Transformative Consequences of Garrison Dam: Land, People, and the Practice of Archaeology
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Transformative Consequences of Garrison Dam
Land, People, and the Practice of Archaeology
Key Words

Missouri River, North Dakota, population displacement, River Basin Surveys, Sacagawea, Three Affiliated Tribes of the Fort Berthold Reservation

Dam building is a major human endeavor. The World Register of Dams currently lists 58,266 “large dams,” defined as those measuring over fifteen meters in height.1 Smaller dams are not included in the register, but in aggregate, small reservoirs are estimated to have three or four times as much total surface area as large dam reservoirs. Global estimates for reservoir area vary, ranging between 400,000 km2 (estimated in 1993) and 1,500,000 km2 (estimated in 2000).2 The United States, with 9,265 large dams, is the second most dammed country in the world (After China’s 23,842 and followed by India’s 5,102).3 Including smaller dams, the total for the United States adds up to some 75,000 dams. All US watersheds larger than 2,000 square kilometers have one or more dams altering their flow.4

Garrison Dam in North Dakota (Fig. 1) is one of many large dams built in the United States during the mid-twentieth century. This essay examines the history and impact of Garrison Dam and its reservoir, Lake Sakakawea. The focus is historical issues related to dam construction, as well as the environmental and social impacts of large dams in general and of Garrison Dam in particular. Most importantly, included is an investigation as to how archaeology in North America was influenced by the construction of Garrison Dam and the other large dams on the Upper Missouri River.

The Construction of Garrison Dam—A Federal Affair

Garrison Dam, built between 1946 and 1952, is an example of a modern dam. Dam building, irrigation, and hydropower have been practiced for thousands of years. The extensively researched Jawa dams in present-day Jordan date to approximately 3000 bce and are often [End Page 281] cited as the oldest known dams, although archaeological evidence of irrigation canals in the foothills of the Zagros Mountains in Iran is potentially associated with even earlier dam-building activities.5 Structures built to divert rivers for irrigation or water storage existed throughout the Middle East and Egypt in the second and third millennium bce, and spread throughout the Mediterranean and Europe during the Greek and Roman periods.6 Technologies for converting flowing water into mechanical energy date back almost equally far.7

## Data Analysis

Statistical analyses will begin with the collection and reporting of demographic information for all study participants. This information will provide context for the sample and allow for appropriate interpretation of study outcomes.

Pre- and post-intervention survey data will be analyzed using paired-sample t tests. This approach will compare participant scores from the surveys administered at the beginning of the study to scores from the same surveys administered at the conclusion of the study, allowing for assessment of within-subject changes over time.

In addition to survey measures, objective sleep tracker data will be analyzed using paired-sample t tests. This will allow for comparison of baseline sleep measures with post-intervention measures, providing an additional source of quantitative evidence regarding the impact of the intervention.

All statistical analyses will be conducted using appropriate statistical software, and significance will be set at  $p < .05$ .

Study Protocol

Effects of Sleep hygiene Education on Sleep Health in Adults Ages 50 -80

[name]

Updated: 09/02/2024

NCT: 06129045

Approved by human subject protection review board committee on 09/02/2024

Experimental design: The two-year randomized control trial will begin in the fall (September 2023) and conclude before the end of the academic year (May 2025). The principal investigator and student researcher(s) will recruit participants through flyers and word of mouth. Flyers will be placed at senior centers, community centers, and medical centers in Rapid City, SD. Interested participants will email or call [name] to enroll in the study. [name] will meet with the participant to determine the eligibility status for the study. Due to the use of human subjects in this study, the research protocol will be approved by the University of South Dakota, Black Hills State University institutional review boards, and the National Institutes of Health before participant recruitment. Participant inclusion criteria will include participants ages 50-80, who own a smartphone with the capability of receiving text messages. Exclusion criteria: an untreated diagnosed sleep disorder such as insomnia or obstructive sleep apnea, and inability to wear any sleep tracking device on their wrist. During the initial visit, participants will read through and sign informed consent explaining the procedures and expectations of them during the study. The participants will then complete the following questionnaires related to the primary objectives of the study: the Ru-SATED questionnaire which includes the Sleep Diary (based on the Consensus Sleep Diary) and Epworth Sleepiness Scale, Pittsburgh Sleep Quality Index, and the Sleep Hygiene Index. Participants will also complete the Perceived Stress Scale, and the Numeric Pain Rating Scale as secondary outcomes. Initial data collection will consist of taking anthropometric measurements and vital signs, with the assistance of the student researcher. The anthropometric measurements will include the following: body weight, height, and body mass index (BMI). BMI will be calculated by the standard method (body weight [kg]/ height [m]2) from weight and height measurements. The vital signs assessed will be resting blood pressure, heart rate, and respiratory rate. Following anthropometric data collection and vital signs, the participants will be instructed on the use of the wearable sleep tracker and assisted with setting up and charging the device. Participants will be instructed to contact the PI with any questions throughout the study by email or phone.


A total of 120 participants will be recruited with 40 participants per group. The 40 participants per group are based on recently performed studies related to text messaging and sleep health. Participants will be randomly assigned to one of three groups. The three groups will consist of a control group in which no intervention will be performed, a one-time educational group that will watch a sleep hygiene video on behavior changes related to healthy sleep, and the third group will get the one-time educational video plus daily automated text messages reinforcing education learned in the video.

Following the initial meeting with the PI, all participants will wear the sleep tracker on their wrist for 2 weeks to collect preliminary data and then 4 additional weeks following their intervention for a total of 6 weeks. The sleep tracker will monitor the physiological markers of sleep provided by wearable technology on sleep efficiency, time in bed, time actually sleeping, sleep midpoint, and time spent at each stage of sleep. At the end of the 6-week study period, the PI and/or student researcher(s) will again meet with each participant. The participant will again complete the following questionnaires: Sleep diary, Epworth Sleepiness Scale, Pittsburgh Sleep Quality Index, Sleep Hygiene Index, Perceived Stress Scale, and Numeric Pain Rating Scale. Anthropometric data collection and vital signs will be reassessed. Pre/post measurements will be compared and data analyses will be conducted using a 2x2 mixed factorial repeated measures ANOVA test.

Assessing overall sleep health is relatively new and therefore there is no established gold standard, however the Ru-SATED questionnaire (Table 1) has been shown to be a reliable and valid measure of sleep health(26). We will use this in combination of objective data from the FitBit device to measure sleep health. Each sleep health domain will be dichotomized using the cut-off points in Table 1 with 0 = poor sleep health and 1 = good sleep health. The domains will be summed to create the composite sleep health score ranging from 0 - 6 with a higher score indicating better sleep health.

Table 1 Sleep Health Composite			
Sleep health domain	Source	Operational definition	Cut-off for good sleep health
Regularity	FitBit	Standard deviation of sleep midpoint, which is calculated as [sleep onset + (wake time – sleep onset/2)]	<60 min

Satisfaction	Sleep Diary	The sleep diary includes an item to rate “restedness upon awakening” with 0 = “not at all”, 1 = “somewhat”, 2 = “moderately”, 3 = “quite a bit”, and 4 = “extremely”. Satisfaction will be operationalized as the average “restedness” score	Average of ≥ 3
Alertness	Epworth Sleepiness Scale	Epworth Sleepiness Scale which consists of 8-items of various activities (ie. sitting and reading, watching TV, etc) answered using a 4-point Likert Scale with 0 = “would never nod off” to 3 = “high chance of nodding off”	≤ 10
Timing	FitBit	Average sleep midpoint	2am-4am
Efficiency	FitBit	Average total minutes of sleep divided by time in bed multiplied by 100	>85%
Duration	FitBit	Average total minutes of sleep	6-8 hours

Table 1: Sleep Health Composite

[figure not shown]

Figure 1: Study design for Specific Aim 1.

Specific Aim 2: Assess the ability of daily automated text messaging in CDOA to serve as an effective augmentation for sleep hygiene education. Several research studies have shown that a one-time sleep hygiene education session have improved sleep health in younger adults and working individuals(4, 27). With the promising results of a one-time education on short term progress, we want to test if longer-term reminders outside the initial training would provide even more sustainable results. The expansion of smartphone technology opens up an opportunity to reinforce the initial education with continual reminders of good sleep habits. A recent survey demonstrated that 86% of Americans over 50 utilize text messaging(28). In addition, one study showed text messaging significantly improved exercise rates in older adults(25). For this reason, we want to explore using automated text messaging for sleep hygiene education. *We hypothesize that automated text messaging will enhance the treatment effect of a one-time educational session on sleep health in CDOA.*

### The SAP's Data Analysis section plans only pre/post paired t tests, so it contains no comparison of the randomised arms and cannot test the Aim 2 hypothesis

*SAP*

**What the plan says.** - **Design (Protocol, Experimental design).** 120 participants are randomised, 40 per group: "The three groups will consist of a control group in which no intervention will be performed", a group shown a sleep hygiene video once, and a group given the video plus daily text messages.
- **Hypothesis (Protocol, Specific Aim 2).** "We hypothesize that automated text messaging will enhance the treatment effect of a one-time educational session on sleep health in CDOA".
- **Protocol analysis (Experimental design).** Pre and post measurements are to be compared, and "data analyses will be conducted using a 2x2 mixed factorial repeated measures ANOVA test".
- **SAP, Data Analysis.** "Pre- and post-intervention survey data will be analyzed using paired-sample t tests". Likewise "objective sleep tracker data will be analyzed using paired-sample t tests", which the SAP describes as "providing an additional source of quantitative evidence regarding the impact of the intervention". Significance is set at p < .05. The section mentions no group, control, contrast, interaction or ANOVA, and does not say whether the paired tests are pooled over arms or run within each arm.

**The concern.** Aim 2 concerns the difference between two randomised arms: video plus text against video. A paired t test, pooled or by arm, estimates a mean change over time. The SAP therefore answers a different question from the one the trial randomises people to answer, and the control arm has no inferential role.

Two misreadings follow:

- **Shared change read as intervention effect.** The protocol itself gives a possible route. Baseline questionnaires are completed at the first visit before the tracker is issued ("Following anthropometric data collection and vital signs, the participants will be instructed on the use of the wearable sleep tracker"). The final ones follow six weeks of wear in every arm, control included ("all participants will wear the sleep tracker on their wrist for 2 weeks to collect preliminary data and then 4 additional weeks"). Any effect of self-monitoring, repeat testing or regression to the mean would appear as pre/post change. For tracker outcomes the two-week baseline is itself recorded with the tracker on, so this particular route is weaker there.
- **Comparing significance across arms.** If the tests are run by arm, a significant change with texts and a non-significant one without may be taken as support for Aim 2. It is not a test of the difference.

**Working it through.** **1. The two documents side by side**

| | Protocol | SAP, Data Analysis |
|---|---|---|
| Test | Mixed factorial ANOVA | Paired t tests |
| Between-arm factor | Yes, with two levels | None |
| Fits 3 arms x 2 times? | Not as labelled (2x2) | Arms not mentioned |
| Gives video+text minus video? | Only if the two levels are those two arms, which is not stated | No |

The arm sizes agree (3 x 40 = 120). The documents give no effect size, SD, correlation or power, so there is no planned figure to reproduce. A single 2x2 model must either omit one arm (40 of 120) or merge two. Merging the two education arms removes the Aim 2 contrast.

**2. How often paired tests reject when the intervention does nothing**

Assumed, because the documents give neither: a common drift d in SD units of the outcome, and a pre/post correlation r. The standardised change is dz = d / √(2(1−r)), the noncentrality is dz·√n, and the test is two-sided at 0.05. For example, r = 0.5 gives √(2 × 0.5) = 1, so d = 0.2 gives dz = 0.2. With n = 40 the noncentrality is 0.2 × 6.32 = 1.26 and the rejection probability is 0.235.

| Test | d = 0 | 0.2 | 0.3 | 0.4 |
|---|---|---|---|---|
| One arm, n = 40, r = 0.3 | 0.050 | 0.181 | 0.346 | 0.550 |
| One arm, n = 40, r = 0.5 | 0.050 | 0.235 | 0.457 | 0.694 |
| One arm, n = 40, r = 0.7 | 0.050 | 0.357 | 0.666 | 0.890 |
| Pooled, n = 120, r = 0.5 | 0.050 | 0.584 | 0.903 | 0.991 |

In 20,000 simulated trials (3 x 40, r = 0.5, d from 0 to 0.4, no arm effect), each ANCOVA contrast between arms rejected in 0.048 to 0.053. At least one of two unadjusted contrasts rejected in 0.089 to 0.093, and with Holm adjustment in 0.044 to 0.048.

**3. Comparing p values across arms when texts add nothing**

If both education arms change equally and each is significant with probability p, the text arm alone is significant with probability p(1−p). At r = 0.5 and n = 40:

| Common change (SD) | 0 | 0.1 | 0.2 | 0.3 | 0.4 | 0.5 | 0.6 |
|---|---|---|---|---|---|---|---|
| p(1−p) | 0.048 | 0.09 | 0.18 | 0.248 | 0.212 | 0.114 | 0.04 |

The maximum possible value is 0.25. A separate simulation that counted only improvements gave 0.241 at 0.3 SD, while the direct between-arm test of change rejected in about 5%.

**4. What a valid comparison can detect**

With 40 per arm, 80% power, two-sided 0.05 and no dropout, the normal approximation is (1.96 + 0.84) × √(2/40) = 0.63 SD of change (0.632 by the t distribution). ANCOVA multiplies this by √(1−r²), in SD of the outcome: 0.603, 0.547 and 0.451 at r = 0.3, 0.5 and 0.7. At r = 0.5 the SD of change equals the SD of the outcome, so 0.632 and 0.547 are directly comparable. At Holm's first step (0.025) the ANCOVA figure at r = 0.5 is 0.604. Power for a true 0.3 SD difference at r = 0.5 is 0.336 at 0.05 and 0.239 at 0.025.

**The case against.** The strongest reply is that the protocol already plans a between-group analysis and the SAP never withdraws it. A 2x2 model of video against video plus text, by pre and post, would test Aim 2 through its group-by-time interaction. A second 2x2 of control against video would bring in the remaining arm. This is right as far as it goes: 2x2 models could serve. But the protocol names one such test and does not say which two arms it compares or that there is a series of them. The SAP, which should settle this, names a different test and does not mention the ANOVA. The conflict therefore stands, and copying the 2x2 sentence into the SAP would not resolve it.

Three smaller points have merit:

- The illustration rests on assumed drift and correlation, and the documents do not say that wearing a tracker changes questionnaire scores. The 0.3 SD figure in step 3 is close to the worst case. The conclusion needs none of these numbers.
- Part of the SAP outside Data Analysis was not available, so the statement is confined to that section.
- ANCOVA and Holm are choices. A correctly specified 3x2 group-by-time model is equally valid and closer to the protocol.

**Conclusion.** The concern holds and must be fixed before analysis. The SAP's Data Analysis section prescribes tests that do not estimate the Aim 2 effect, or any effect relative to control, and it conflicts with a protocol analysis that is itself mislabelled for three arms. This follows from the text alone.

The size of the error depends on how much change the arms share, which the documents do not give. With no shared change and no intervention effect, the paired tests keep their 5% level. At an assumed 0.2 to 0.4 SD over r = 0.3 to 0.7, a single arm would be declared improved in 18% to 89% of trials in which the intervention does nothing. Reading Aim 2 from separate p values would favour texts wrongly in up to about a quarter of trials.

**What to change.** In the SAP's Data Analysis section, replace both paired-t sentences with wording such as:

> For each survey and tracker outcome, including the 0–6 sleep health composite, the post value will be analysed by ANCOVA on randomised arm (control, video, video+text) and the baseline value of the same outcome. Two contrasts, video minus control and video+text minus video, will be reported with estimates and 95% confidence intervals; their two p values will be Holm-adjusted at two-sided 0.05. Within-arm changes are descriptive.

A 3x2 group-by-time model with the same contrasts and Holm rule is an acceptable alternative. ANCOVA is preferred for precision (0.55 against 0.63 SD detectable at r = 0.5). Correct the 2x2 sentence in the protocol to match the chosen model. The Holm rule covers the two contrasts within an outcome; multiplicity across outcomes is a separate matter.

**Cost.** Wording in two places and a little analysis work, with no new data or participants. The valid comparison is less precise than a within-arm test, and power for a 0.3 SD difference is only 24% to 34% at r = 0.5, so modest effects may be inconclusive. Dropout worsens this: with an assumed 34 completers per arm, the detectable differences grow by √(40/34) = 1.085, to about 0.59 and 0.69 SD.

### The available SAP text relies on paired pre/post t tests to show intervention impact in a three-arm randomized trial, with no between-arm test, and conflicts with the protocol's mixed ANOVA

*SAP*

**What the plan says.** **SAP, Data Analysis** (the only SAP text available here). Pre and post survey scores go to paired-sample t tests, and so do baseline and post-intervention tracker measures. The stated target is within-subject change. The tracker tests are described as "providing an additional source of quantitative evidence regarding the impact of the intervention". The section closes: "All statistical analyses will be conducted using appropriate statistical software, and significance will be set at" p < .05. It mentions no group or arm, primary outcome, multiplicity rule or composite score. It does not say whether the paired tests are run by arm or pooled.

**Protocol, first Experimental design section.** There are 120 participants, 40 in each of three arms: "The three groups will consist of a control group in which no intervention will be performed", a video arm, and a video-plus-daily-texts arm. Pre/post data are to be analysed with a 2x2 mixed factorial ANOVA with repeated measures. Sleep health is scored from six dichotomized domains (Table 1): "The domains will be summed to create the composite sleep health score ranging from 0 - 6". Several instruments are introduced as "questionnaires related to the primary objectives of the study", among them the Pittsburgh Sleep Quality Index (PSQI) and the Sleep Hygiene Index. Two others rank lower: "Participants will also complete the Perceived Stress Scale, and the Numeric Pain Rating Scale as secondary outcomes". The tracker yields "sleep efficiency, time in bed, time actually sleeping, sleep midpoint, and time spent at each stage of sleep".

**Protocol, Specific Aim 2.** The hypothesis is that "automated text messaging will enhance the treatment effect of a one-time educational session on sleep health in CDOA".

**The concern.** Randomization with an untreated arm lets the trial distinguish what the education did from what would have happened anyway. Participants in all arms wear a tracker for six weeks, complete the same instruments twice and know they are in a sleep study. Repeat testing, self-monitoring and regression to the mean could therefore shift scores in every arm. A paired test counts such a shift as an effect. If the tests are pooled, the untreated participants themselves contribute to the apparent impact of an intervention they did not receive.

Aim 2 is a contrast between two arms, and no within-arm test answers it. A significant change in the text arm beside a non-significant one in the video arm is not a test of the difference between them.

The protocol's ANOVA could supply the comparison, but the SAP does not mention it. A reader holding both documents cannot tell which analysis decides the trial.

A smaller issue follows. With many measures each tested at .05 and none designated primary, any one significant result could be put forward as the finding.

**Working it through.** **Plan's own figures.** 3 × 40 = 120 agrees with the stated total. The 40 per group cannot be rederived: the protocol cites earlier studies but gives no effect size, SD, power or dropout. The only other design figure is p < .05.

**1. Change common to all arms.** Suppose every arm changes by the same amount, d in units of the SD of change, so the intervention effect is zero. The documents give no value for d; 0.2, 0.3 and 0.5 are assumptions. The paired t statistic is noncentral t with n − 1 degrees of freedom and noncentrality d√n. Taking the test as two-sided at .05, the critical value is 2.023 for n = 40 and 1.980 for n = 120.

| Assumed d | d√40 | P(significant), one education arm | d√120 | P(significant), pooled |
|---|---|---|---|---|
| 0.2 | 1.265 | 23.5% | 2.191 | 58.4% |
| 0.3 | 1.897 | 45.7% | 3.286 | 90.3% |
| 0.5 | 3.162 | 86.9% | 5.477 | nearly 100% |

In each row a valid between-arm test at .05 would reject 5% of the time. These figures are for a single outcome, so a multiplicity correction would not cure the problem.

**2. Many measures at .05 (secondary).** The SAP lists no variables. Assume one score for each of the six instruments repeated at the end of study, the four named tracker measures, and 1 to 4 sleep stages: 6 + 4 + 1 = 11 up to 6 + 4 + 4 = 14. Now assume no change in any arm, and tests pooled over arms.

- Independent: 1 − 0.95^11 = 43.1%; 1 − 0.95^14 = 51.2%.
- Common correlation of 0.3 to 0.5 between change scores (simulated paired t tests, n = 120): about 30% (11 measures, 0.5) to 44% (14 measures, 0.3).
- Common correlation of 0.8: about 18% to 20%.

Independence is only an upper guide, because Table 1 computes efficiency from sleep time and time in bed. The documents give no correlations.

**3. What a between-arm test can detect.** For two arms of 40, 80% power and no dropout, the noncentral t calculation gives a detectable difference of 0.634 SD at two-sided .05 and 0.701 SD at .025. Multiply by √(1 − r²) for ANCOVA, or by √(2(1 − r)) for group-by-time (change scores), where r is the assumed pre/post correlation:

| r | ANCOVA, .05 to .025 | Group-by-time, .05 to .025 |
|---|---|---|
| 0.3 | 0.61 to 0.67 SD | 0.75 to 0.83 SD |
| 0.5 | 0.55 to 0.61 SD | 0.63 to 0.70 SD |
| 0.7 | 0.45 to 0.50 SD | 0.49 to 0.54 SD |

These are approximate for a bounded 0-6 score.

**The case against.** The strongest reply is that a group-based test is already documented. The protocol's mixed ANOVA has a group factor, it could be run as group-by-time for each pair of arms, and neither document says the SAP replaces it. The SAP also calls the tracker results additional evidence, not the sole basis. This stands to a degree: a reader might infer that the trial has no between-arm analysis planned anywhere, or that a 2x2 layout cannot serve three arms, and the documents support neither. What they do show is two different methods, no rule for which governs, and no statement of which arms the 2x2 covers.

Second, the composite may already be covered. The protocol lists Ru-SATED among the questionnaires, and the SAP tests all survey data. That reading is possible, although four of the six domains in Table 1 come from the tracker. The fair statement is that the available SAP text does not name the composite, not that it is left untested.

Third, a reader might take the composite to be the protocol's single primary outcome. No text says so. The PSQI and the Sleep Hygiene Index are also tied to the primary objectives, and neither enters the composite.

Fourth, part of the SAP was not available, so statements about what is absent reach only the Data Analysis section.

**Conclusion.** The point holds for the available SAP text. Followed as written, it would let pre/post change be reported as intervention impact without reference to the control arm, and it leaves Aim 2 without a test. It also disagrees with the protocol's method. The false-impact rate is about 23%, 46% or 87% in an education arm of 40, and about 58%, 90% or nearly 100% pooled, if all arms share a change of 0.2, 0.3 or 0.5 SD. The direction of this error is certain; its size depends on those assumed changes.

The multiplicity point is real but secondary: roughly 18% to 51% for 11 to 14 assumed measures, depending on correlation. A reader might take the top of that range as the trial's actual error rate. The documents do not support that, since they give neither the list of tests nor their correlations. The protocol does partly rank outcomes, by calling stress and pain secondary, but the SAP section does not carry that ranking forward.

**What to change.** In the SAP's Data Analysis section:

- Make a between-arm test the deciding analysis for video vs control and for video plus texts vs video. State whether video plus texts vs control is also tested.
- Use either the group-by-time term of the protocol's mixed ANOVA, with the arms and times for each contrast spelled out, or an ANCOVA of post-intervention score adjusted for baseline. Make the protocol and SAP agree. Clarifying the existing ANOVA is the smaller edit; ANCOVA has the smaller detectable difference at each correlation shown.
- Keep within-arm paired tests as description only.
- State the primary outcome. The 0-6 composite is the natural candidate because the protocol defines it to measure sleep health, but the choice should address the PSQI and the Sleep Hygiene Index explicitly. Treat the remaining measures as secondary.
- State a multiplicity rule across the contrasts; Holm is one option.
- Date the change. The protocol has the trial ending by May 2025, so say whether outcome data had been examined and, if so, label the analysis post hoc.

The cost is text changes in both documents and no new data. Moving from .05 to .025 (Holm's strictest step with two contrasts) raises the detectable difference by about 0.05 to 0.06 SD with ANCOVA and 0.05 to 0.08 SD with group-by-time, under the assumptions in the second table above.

Fig 1. Map of Garrison Dam and Lake Sakakawea on the Missouri River in North Dakota (based on data from Google).
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Fig 1.

Map of Garrison Dam and Lake Sakakawea on the Missouri River in North Dakota (based on data from Google).

Archaeological evidence of dam building also exists in the Far East as well as the Americas.8 Dams in the Americas long preceded the arrival of Europeans. The Chimu Empire of the Andean highlands (in present-day Peru) constructed dams, as did the Maya in the northern part of the Yucatan Peninsula.9 The Hohokam constructed elaborate irrigation networks in what is now the state of Arizona.10

Modern-era dam construction proliferated with the industrial revolution as bigger industries needed more water power, and growing urban areas needed a larger water supply. Dams grew ever larger, but until the twentieth century there was little scientific understanding of dam engineering and thus there were frequent collapses and other failures.11

In the nineteenth-century United States, there were many dams built for municipal use, industrial power, and irrigation by local governments or collectives of water users. [End Page 282] This changed in the twentieth century, when the federal government became the dominant dam builder.12 Two agencies were primarily in charge of building the large dams of the twentieth century: the US Army Corps of Engineers and the Bureau of Reclamation.

The US Army Corps of Engineers was established shortly After US independence. From the beginning there was a push for the Corps to do “works of a civil nature” in addition to military construction. In 1816, mobilization studies based on data from the War of 1812 concluded that national defense would benefit from improved rivers, harbors, and transportation systems, allowing for faster troop movement and logistics...